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Offline daniel1948

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Did Dunning say "almost certainly"? I don't remember that. Maybe it's in an episode from the last couple of weeks when I was out of town that I haven't listened to yet.

I totally agree that "almost certainly" is a ridiculous thing to say about life on Europa. I'd say it's an extreme long-shot, but a possibility. As you point out, we don't know what conditions are required for life to exist. We don't know if it inevitably arises anywhere there's liquid water and an energy source, or if a large number of very exacting conditions are needed.

And we might never know. It may be necessary to drill down several miles to find out, and Bruce Willis won't be around forever.  ;D
Daniel
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Offline Noisy Rhysling

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And we might never know. It may be necessary to drill down several miles to find out, and Bruce Willis won't be around forever.  ;D
It's very rare to find a cubic meter of water on Earth that doesn't have life in it. If the geysers are coming from subsurface and not via some system we know of of, then it might contain signs of life. Or not. Maybe the biology works differently there, existing only on the bottom, perhaps. Or it could be rare there, just struggling to survive and not yet ready to populate the whole orb.
"Sunday's horoscope is note worthy because of its strange, sudden and wholly unpredictable and inexplicable occurrences, affecting all phases of life." Your Horoscope" L.A. Evening Herald Express, Sat, 12/06/41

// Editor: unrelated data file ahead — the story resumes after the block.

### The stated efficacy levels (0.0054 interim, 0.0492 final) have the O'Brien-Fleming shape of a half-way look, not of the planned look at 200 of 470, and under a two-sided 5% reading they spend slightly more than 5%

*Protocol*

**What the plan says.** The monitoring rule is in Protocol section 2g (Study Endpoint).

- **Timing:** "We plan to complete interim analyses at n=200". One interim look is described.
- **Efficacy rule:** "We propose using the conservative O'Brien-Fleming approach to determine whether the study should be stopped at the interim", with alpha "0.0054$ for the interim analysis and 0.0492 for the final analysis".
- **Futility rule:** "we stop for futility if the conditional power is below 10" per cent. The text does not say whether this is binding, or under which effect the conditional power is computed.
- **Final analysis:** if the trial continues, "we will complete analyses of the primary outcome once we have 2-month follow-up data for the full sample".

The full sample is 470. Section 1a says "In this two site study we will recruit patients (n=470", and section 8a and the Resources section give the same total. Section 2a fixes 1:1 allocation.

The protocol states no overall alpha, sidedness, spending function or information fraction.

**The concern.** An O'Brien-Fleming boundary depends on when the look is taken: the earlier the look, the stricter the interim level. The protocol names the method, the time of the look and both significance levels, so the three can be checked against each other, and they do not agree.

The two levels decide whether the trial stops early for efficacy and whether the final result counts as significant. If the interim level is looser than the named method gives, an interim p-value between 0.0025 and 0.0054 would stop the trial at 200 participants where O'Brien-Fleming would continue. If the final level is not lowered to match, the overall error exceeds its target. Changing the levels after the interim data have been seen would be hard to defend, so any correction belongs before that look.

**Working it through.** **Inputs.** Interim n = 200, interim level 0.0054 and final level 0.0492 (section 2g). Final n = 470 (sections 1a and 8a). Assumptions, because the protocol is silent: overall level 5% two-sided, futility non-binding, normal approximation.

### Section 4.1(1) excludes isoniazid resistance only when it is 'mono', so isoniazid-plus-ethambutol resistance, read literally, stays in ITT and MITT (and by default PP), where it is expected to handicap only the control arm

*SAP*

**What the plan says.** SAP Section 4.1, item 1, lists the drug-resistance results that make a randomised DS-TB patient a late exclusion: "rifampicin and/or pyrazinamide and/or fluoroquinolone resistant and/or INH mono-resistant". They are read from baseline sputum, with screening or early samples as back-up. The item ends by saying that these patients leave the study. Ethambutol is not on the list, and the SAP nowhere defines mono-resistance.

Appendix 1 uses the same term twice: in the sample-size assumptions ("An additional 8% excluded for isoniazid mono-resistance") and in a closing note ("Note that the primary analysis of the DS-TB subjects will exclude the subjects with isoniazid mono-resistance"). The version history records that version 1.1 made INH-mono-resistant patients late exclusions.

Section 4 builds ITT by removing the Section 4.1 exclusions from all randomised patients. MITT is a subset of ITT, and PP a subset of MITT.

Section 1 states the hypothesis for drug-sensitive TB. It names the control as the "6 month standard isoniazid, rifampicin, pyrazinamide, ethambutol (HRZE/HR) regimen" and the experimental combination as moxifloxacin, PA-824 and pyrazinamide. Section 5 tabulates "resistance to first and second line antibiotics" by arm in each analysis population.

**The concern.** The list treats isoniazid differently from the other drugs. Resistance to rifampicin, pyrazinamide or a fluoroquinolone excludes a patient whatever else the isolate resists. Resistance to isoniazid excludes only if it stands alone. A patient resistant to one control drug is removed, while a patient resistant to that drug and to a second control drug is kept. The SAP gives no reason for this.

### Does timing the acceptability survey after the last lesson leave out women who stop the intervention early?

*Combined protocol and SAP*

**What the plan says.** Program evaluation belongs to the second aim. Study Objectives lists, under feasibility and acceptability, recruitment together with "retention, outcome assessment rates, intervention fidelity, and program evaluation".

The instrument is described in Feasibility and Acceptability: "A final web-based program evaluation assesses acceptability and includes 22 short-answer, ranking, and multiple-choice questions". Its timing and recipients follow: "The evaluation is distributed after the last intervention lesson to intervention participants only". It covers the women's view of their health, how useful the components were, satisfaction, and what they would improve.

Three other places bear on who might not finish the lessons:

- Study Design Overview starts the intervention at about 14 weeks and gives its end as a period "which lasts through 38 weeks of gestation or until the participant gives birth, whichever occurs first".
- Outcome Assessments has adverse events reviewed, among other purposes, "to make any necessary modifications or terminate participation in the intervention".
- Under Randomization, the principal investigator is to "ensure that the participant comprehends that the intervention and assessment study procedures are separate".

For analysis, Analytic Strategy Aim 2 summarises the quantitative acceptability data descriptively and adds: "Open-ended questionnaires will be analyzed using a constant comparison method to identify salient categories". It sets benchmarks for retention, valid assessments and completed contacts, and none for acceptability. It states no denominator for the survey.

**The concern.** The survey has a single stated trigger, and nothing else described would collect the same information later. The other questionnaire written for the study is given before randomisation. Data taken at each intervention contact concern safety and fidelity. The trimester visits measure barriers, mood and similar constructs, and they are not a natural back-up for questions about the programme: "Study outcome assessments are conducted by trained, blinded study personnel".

Offline The Latinist

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The sort of trace life people often seem to expect to find just eeking out an existence in odd corners of hostile worlds has always seemed to me unlikely.  I expect that life anywhere would adapt to fill every possible niche just as it has on earth and that, moreover, it would transform any environment it existed in in unmistakeable ways.  Consider Earth: our planet has been fundamentally changed in everything from geology to atmosphere by even the tiniest of creatures.  I think life elsewhere would do the same.  I don't expect it to be hard to find if it exists.
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Offline arthwollipot

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Fortunately, Skeptoid publishes full transcripts of every episode, so we can check the quote.

The exact quote is as follows:

Quote
If Jupiter's ice moon Europa has hydrothermal vents at the bottom of its vast oceans, we expect to find life almost to a certainty, just as we've found it around Earth's own deep-sea vents.

https://skeptoid.com/episodes/4570

Note: If Europa has hydrothermal vents.